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Bishop's Homily for the Twenty-Fourth Sunday of Ordinary Time

September 13, 2020

[Cathedral Basilica of Our Lady of Peace, Honolulu (Confirmation and First Communion)]

I doubt if there is a single person in this church who has never been offended by someone else.  Sometimes the offense may be trivial, but sometimes it can be very deeply hurtful, something that may even change a person’s life.  We have all been beaten up in some way by others, a few physically, but all of us emotionally by a cruel word or joke, by bullying, or by gossip against us.  We all have good reason to be upset with certain people who hurt us, because, while sometimes people unintentionally or unknowingly hurt others, too often the hurt is very intentional and deliberate.  It is natural for us to want to strike back, to make the person who caused us suffering to suffer in turn.  And when we act on this natural inclination, we end up compounding the hurt and splattering our own hurt and anger on the person who offended us, and very often on other innocent bystanders.

It is supernatural, however, to forgive.  Supernatural means above and beyond our natural tendencies; something that moves us to deliberately decide that our hurt feelings are not going to have the last word, but rather the Word of God will have the final say.  This is one of the most difficult things to do, yet if we forgive others the real offences they have committed against us, we refuse the multiply the anger, and we thus bring more healing and peace to the world.

Peter thought he understood the mercy of God when he asked if we should forgive someone who has offended us seven times.  That is a lot of times to forgive someone, and in the Scriptures, seven is actually a symbolic number that implies perfection.  But Jesus points out that seven times is not supernatural enough, and teaches us to forgive seventy-seven times.  It is something we cannot do on our own, because we have a tendency to nourish our anger and to hug it tight.  We sometimes glory in being the victims.  Yet Jesus is very clear that this will only lead to our own destruction, because if we are not willing to forgive the offenses of another, we ourselves will be the ones who suffer the most, as in the case of the unjust steward in the gospel.

To forgive is not at all to ignore the hurt or to pretend that nothing ever happened.  That would simply not be the truth, and only the truth can set us free.  But there is a supernatural truth that teaches us that no matter how much we have been offended, we can forgive and move on happily, because we open ourselves to the grace of God.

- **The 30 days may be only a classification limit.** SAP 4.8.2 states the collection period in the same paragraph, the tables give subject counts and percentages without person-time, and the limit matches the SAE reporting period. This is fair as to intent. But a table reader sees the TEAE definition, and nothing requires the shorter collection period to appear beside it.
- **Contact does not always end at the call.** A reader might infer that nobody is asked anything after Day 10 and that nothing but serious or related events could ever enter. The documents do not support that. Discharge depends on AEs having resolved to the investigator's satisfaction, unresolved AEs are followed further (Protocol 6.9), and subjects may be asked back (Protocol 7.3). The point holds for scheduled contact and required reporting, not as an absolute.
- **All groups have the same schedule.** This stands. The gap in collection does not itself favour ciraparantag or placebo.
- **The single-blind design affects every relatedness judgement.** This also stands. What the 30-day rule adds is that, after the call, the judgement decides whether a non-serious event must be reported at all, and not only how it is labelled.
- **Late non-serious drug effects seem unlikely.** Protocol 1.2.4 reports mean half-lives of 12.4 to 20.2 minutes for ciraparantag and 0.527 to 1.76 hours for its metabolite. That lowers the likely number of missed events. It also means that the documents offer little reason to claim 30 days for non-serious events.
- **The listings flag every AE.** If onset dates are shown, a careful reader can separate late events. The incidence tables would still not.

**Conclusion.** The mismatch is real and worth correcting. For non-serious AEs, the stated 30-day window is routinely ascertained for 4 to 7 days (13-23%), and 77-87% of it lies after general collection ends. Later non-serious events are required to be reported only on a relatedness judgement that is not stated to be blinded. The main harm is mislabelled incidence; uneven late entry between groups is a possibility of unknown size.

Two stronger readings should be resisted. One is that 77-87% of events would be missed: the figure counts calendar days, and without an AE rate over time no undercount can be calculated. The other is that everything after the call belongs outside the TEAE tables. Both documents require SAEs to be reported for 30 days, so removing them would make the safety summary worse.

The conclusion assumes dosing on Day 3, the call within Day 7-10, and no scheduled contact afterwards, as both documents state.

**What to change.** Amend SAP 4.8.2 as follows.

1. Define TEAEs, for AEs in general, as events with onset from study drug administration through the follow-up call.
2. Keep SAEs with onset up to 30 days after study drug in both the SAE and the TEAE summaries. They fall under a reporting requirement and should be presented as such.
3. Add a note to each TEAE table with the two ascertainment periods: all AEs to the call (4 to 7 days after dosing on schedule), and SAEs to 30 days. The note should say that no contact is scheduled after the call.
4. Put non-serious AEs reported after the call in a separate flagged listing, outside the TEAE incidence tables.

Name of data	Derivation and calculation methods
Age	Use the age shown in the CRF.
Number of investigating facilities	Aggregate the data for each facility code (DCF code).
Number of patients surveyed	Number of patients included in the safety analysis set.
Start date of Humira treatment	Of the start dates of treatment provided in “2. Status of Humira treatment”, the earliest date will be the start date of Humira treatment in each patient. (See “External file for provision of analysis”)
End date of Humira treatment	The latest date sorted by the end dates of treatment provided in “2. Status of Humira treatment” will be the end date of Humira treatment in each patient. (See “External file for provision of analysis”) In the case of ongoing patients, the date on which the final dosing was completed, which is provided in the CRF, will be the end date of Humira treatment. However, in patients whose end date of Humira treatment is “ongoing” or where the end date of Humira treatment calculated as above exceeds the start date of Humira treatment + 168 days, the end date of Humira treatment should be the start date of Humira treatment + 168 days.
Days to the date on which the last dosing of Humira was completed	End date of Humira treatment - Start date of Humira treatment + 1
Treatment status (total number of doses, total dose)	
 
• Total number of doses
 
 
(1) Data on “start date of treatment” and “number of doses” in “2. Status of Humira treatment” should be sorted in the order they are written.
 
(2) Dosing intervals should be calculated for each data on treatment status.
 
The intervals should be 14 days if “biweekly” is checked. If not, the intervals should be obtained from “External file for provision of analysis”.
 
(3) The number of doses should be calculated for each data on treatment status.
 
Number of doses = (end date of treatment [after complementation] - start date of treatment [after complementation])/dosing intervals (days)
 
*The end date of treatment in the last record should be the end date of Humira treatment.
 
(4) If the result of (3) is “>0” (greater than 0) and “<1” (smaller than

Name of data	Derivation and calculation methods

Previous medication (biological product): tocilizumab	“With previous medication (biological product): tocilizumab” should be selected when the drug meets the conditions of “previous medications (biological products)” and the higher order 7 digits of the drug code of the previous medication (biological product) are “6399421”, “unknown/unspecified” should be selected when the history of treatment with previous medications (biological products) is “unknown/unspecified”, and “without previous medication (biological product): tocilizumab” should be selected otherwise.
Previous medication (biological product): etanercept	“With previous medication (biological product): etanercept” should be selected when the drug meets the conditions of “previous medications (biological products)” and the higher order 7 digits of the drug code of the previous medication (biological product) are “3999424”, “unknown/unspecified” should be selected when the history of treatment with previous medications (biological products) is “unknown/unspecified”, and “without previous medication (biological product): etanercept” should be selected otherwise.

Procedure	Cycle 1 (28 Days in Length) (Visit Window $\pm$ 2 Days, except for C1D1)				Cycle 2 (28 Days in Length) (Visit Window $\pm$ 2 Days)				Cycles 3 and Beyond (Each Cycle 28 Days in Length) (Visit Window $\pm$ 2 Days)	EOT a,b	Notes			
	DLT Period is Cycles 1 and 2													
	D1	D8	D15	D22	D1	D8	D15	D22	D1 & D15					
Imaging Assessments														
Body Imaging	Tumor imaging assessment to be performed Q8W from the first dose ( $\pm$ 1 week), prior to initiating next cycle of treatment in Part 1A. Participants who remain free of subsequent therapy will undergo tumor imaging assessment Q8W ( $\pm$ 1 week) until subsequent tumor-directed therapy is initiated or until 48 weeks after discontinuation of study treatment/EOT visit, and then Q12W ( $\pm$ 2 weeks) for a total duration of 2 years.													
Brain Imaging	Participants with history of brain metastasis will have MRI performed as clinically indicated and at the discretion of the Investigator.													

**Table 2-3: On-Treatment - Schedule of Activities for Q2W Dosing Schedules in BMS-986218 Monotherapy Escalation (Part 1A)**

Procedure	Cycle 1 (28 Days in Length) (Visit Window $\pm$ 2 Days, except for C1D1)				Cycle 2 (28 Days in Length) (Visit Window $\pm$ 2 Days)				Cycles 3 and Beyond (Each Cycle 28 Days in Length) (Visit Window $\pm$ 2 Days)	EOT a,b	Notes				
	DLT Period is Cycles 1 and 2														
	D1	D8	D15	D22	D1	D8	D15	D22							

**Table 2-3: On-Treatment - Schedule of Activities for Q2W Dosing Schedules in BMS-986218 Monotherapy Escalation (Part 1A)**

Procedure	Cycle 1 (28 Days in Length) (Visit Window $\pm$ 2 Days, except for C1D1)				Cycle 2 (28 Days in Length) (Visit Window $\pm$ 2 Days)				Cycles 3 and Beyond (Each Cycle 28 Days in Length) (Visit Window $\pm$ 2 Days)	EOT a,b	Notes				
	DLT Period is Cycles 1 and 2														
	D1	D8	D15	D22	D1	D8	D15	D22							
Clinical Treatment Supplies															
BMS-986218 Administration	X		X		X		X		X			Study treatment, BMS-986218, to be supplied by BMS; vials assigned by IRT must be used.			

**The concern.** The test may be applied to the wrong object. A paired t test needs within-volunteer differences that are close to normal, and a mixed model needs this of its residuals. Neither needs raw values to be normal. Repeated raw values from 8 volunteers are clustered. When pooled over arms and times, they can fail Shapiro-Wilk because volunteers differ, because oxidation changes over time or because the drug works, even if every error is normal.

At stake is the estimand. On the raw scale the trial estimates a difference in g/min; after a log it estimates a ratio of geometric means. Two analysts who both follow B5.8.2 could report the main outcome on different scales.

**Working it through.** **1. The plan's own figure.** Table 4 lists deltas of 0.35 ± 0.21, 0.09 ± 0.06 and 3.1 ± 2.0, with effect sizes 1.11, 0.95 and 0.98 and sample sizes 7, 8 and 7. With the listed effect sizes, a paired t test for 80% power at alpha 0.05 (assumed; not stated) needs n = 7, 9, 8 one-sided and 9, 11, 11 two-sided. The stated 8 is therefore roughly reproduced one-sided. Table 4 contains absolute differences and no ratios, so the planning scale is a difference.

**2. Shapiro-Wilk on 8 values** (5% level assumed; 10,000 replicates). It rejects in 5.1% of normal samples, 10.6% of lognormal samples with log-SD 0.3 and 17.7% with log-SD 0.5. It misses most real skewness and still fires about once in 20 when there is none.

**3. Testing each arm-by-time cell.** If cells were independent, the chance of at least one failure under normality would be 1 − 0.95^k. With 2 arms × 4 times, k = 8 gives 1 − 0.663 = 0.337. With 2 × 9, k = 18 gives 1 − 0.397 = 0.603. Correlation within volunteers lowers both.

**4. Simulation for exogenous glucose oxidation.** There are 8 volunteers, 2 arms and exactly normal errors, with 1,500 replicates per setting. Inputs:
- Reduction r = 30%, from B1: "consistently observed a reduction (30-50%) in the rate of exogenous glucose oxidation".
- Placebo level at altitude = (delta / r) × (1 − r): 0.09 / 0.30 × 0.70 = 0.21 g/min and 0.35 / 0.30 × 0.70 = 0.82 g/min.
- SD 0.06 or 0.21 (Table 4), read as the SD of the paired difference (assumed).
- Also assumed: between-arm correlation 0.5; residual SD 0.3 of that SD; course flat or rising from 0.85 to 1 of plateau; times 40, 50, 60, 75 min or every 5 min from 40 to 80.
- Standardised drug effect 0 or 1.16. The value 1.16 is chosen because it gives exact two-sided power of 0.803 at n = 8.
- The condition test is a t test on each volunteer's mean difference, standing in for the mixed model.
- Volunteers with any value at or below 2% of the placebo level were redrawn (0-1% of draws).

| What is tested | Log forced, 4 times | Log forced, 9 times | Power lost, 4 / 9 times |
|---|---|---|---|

It is never easy to live this supernatural kind of forgiveness when our natural tendencies for revenge are so strong.  And that is why the Lord gives us helps to live supernaturally by means of the sacraments.

In Confirmation, we are given the gift of the Holy Spirit, so that God’s amazing and awesome power can work in us.  Only the Holy Spirit can take us out of our own tunnel vision and help us see that even those who hurt us are our brothers and sisters, beloved by God.  This is a kind of vision we could never have on our own, but with the power of the Holy Spirit, we can see even as God sees.

In the Eucharist, we remember the death and resurrection of Jesus.  His death was the most cruel, unjust and heartless things any human being has ever suffered.  Yet, united with the Father and the Holy Spirit, Jesus was able to forgive those who crucified him.  In the resurrection, he showed clearly that hatred and the attempt to cancel an opponent are not the last word, but life, love, and peace are the final word if we live supernaturally.  And in the Eucharist, Jesus not only calls us to remember this liberating supernatural love of his, but enters into us physically, so that his power and his strength can enable us to do the same, to overcome the powers of darkness and death with the powers of light and life.

Today we thank God for giving these supernatural gifts to our sisters and brothers in the sacrament of Confirmation and in their first Holy Communion.  And we join with them in asking the Lord to renew this supernatural gift of merciful love in all of us so that we can be witnesses to the world that only God’s mercy and unbelievable love can heal our wounds.